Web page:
Pill protects against HIV in real-world settings

A once-a-day pill for preventing infection with the human immunodeficiency virus (HIV), the virus that causes AIDS, has been effective in clinical trials, and new research suggests that it works in the real world, too.

In a study conducted at sexual health clinics, participants taking the pills for so-called preexposure prophylaxis, or PrEP, had only two new HIV infections, although their rates of other sexually transmitted infections and condomless sex remained high, researchers found.

"There were a number of clinical trials that looked at PrEP and showed it to be safe and effective in that research setting, but there was little information on how PrEP would be implemented outside of those research trials," said lead author Dr. Albert Liu, of the San Francisco Department of Public Health.

Gilead's Truvada, which is a combination of two drugs known generically as tenofovir and emtricitabine, was approved by the U.S. Food and Drug Administration in 2012 as PrEP to prevent HIV infections.

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The initial trials found Truvada to be more than 90 percent effective in preventing HIV infections among gay and bisexual men and transgender women who consistently took the pill, Liu and colleagues write in JAMA Internal Medicine.

Recent results from San Francisco and the UK have also shown encouraging results.

For the new study, Liu and colleagues enrolled 557 gay and bisexual men and transgender women at two sexually transmitted infection clinics in San Francisco and Miami and a health clinic in Washington, D.C. All participants got Truvada for 48 weeks, HIV testing, counseling and checkups.

About 79 percent of participants completed the study. The researchers also took blood samples from 294 participants to determine how often they took Truvada.

Of those who gave blood samples, 80 to 86 percent had levels of Truvada high enough to say they were taking the drug at least four times per week.

Two participants were ultimately diagnosed with HIV. Both had low levels of the drug in their system.

"We did not see infections among the cohort who had higher drug levels," Liu said.

At most of the clinics, HIV infection rates had been above 2 percent, but the infection rate for the new study was lower than 0.5 percent, Liu told Reuters Health.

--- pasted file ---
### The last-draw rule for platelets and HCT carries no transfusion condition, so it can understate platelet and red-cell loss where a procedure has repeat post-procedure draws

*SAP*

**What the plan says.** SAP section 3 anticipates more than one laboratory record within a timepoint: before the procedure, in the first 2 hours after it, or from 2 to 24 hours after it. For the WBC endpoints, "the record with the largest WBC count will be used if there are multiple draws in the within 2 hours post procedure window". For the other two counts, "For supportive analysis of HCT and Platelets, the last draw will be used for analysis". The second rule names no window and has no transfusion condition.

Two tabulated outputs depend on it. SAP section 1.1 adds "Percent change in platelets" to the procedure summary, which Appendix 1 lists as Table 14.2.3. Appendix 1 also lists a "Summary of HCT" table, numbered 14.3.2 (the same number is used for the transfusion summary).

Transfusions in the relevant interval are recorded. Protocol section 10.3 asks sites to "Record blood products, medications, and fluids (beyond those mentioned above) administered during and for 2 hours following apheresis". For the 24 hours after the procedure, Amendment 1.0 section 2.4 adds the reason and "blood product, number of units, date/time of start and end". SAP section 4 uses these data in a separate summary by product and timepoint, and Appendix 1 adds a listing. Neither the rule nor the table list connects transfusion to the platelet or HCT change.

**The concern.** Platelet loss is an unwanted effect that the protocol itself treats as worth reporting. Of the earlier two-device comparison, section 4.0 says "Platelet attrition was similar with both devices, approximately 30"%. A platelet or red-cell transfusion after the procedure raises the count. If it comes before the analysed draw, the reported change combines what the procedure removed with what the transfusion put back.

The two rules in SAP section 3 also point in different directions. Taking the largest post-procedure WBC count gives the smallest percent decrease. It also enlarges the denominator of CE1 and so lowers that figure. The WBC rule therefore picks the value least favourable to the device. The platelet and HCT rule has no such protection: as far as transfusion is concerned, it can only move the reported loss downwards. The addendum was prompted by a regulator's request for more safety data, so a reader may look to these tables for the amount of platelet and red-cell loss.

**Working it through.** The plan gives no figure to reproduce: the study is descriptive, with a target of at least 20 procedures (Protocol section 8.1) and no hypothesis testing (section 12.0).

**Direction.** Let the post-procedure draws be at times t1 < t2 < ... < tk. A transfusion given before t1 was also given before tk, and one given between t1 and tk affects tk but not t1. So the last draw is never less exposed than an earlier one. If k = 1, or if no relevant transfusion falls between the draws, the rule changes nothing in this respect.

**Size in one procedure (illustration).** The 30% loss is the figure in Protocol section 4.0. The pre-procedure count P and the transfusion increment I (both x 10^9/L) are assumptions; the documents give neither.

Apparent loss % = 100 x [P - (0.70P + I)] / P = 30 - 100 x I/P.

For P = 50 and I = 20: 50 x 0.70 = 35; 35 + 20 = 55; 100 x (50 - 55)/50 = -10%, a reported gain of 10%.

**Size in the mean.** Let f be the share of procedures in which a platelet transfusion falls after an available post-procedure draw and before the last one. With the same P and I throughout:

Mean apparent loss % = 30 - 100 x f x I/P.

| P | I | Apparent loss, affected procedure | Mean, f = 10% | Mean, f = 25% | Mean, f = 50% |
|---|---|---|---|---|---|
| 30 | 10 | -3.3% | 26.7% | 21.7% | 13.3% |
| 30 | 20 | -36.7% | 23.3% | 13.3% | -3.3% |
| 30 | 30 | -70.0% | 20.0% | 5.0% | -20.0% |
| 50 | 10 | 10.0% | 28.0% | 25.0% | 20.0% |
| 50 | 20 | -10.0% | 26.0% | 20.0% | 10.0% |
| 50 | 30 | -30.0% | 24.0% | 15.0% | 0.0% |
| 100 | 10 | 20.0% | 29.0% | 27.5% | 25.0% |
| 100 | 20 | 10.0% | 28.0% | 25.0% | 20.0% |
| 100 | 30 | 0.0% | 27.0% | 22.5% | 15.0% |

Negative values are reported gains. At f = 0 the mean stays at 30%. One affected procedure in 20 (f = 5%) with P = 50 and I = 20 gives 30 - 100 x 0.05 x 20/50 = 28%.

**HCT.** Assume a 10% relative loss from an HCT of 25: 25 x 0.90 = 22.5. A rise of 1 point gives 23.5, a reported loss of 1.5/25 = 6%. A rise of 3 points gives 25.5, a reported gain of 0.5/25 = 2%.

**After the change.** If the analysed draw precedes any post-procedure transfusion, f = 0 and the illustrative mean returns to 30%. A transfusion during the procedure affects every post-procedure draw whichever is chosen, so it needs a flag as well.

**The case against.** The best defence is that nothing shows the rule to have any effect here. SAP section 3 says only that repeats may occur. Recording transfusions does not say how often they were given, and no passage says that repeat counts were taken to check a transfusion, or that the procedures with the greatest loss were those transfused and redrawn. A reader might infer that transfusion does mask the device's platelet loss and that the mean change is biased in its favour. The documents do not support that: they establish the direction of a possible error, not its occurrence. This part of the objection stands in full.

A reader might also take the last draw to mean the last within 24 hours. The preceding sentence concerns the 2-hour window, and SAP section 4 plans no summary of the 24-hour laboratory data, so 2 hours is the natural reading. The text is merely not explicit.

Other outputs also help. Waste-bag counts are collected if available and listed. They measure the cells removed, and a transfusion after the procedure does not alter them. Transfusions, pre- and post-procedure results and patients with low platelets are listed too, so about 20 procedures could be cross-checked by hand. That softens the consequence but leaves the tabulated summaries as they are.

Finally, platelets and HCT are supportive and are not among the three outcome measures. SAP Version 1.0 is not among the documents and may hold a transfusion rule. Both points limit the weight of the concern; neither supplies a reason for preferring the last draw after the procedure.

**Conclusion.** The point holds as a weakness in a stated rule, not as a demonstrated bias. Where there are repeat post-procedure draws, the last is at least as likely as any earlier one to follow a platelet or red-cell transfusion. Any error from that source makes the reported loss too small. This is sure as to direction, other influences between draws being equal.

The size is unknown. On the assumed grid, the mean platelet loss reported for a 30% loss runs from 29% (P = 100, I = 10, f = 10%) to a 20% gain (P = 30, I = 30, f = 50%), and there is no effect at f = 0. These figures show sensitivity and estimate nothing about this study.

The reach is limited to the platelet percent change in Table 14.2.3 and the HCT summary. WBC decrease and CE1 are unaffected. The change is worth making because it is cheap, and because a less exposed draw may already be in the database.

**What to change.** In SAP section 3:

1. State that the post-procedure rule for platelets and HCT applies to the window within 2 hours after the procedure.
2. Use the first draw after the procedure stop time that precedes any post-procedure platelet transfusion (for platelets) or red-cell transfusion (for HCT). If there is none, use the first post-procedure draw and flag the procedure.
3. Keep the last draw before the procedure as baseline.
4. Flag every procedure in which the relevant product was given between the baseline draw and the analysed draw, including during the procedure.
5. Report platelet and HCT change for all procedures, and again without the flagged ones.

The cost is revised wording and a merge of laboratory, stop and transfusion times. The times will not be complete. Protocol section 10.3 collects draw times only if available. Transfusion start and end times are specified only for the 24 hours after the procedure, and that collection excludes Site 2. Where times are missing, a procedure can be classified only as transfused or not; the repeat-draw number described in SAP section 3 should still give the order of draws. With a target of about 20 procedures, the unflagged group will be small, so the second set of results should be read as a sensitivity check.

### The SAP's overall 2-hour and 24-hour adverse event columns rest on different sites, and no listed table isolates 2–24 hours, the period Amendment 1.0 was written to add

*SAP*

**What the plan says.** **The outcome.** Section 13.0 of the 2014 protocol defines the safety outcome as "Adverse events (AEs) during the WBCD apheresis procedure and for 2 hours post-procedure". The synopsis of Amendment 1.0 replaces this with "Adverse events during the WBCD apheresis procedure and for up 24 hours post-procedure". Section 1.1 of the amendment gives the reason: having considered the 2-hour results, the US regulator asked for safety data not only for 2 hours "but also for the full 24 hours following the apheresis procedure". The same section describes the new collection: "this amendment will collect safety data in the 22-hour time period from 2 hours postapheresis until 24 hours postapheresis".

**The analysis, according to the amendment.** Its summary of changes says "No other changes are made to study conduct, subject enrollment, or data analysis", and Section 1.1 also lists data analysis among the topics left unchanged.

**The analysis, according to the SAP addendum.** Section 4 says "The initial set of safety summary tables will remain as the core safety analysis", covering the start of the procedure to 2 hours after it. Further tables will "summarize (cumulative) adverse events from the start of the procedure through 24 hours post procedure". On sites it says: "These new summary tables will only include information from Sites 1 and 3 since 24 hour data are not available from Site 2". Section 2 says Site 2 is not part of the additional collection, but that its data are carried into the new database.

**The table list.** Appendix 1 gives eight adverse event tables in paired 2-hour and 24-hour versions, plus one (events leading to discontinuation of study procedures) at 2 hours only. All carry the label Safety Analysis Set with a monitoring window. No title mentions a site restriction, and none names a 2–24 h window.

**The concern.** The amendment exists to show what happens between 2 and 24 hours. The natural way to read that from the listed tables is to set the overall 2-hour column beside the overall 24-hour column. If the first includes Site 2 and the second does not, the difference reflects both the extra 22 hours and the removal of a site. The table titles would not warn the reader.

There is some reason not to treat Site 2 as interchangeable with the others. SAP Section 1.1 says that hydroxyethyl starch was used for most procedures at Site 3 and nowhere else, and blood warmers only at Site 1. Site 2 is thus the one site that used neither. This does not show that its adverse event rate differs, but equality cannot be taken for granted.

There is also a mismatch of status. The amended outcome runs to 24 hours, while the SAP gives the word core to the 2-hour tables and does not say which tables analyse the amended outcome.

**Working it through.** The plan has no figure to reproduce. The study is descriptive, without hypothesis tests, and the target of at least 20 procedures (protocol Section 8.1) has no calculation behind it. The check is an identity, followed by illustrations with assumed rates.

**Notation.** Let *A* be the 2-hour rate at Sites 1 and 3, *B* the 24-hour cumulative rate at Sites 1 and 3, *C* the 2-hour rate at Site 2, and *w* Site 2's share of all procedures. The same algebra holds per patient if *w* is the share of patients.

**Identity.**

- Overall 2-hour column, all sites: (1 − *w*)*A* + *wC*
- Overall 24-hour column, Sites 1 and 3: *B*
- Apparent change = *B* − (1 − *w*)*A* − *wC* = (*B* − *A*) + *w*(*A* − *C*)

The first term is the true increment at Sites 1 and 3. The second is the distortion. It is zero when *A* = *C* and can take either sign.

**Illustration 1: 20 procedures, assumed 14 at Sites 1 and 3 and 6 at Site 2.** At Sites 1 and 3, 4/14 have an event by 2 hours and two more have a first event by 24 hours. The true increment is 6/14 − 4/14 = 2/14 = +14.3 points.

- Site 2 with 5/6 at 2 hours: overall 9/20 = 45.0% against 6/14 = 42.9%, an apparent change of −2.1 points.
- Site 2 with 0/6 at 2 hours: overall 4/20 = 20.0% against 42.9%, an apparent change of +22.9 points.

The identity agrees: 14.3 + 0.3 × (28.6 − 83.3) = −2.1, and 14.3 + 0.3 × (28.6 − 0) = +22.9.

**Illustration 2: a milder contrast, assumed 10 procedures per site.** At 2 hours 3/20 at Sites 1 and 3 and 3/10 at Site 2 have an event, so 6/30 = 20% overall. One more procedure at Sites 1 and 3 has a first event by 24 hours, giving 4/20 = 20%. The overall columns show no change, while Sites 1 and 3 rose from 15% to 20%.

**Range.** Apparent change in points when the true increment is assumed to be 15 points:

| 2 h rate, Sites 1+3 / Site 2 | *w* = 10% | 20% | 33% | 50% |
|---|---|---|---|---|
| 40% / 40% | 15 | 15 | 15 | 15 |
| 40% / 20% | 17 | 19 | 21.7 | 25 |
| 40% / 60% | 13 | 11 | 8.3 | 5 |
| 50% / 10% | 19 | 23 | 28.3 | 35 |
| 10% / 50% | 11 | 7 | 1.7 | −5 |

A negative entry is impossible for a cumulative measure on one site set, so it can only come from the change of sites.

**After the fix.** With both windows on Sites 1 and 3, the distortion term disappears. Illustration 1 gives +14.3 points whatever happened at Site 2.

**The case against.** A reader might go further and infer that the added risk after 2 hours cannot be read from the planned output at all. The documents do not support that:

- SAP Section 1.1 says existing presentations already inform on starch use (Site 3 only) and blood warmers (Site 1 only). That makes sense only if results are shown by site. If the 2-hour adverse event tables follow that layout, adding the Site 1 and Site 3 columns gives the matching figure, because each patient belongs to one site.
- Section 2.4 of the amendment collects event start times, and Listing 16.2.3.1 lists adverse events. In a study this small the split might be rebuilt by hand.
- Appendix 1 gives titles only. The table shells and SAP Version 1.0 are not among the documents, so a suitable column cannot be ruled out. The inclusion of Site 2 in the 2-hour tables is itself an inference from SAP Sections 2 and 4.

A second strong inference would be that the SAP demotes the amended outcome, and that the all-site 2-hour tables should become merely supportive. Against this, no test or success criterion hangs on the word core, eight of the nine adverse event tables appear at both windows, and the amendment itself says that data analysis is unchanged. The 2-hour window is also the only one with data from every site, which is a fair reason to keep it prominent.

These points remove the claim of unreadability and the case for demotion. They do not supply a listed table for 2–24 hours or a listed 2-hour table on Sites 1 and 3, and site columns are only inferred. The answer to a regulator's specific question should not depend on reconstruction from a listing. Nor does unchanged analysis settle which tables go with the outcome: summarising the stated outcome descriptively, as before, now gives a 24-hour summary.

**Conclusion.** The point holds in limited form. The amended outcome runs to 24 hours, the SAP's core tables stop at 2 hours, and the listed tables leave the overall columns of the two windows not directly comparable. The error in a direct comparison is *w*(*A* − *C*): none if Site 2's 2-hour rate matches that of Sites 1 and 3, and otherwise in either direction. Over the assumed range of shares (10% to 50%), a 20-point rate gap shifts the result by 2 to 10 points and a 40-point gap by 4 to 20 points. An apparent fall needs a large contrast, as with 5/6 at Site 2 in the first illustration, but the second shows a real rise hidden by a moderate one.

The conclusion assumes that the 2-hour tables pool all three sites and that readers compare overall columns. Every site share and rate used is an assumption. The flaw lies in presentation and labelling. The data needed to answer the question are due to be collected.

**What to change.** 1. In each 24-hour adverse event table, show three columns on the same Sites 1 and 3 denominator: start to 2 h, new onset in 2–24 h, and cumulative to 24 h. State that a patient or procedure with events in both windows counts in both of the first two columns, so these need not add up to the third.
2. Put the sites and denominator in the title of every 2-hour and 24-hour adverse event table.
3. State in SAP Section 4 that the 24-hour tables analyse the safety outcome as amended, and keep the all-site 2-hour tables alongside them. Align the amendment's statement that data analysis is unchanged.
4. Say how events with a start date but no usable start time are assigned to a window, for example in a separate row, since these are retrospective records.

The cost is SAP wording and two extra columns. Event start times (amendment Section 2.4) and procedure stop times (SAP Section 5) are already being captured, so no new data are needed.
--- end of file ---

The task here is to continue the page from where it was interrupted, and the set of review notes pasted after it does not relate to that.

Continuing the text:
"I think the results of this study are very encouraging for the PrEP field, but we have much work to do," Liu said.

For example, the authors pointed out, people in Miami, and African-Americans, were less likely to have protective levels of the drug in their system.

In a research letter published in the same journal, a separate team reports that PrEP awareness and uptake among the black community is low.

Dr. John Schneider of the University of Chicago and colleagues interviewed 622 young black gay and bisexual men from the south side of Chicago in 2013 and 2014 about their PrEP awareness and use.

Of those who were not already infected with HIV, only about four percent were using PrEP. About 41 percent overall had heard of PrEP, and about 12 percent knew people who used it.

It's critical for healthcare providers and public health officials to "engage this special population in ways that (are) culturally appropriate," Schneider told Reuters Health.

William Nazareth of the Callen-Lorde Community Health Center in New York City said the new findings give insight to those outside LGBT healthcare, like religious and non-service-based community organizations.

"Those are the places that need to understand and start promoting PrEP," said Nazareth, who was not involved with the new research, but built Callen-Lorde's PrEP program.

"PrEP may not be for everyone, but it's really important that everyone learn about it," he said.